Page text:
This has assisted the Department of Homeland Security in its mission of preventing terrorism, thus enhancing the country’s national security. [vii] 4. The Republic of South Africa (RSA) has also been leveraging on technological innovations in her agricultural sector as part of the country’s agenda to enhance her national security. Towards this end, the country established the National Agricultural Research Council to coordinate and link agricultural research and technology with industry. viii] Through the application of biotechnology and experiments in genetically modified seedlings, the RSA has been able to increase agriculture’s contributions to the country’s Gross National Product (GNP) from about 1. 4 per cent in 2006 to about 1. 9 per cent in 2009. [ix] This is comparable to an average of 2. 1 per cent by the European Union in the same year. [x] The application of technology in agriculture has improved food security in RSA, thus enhancing the country’s national security. 5. Nigeria has a number of agencies devoted to promoting the country’s technological development.

Two of such agencies are the National Office for Technology Acquisition and Promotion (NOTAP) and the National Agency for Science and Engineering Infrastructure (NASENI). [xi] Both agencies have the goals of moving Nigeria to technological development. [xii] However, the efforts of the country to leverage on technology in enhancing her national security have not been encouraging. For instance, the Technology Achievement Index ranked Nigeria 66 in its list of marginalized countries in areas of technology creation and diffusion in 2009. [xiii] 6.

Thus, Nigeria has to contend with a number of challenges arising from her inability to attain the desired level of technological development. Consequently, the country still expends a bulk of her resources to import goods and services which could have been produced locally through effective adaptation of technology. The gaps in technological advancement could further constitute a major hindrance to the country’s quest for development. [xiv] These have brought to the fore a number of socio-economic and other challenges which have impinged negatively on the country’s national security. . It is in realisation of this development that the National Defence College (NDC), in its Block 4 package on Strategy, Statecraft and National Security, tasked Syndicate 6 to research on the topic, ‘Technology and Nigerian National Security: Challenges and Prospects’. The outcome of this research forms the basis of this paper. The purpose of this paper, therefore, is to examine the state of technology in Nigeria and its effects on the country’s national security. The paper will consider conceptual clarifications and give an overview of technology and Nigeria’s national security.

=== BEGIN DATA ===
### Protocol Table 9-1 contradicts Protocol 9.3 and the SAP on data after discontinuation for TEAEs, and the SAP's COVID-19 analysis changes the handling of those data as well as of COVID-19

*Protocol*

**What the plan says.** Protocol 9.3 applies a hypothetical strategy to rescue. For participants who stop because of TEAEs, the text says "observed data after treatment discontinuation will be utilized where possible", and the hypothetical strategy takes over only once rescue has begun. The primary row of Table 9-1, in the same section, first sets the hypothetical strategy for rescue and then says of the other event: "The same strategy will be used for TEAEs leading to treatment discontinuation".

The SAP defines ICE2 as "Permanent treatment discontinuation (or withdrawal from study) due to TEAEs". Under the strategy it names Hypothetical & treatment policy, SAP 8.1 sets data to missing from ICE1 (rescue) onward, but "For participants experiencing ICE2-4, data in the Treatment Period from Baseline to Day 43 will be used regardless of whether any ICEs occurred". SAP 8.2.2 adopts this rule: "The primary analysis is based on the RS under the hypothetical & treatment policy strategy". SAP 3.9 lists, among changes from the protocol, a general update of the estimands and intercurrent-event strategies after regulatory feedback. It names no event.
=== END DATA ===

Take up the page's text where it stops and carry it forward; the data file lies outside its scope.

In addition, issues, effects, challenges and prospects of technology on Nigeria’s national security will be discussed. Finally, strategies will be proffered to mitigate the identified challenges. This paper will consider the impact of technology on Nigeria’s national security from 2003 to 2011 being the period that coincides with the last comprehensive review of the Science and Technology Policy. AIM 8. The aim of this paper is to discuss the effects of technology on Nigeria’s national security with a view to making recommendations. CONCEPTUAL CLARIFICATION 9.

The key variables in this paper are Technology as the independent variable and National Security as dependent variable . The variables will be conceptualized to get a clear understanding of the context in which they are used. Thereafter, the relationship between them will be established. TECHNOLOGY 10. Olunloyo defines technology as information, techniques and tools with which people utilize the material resources of their environment to satisfy their needs. [xv] This definition considers the input and output of the subject but not explicit on the means of utilisation and is therefore not suitable for this paper. 1. Daniya described technology as the application of science and scientific methods to harness the forces and resources of nature in order to improve the quality of life of mankind. [xvi] Daniya’s perception of technology is dynamic and central to security practices. It also provides the link between technology and security which could form the basis of establishing relationship between them. [xvii] It is therefore suitable in the context of this paper and is thus adopted. NATIONAL SECURITY 12.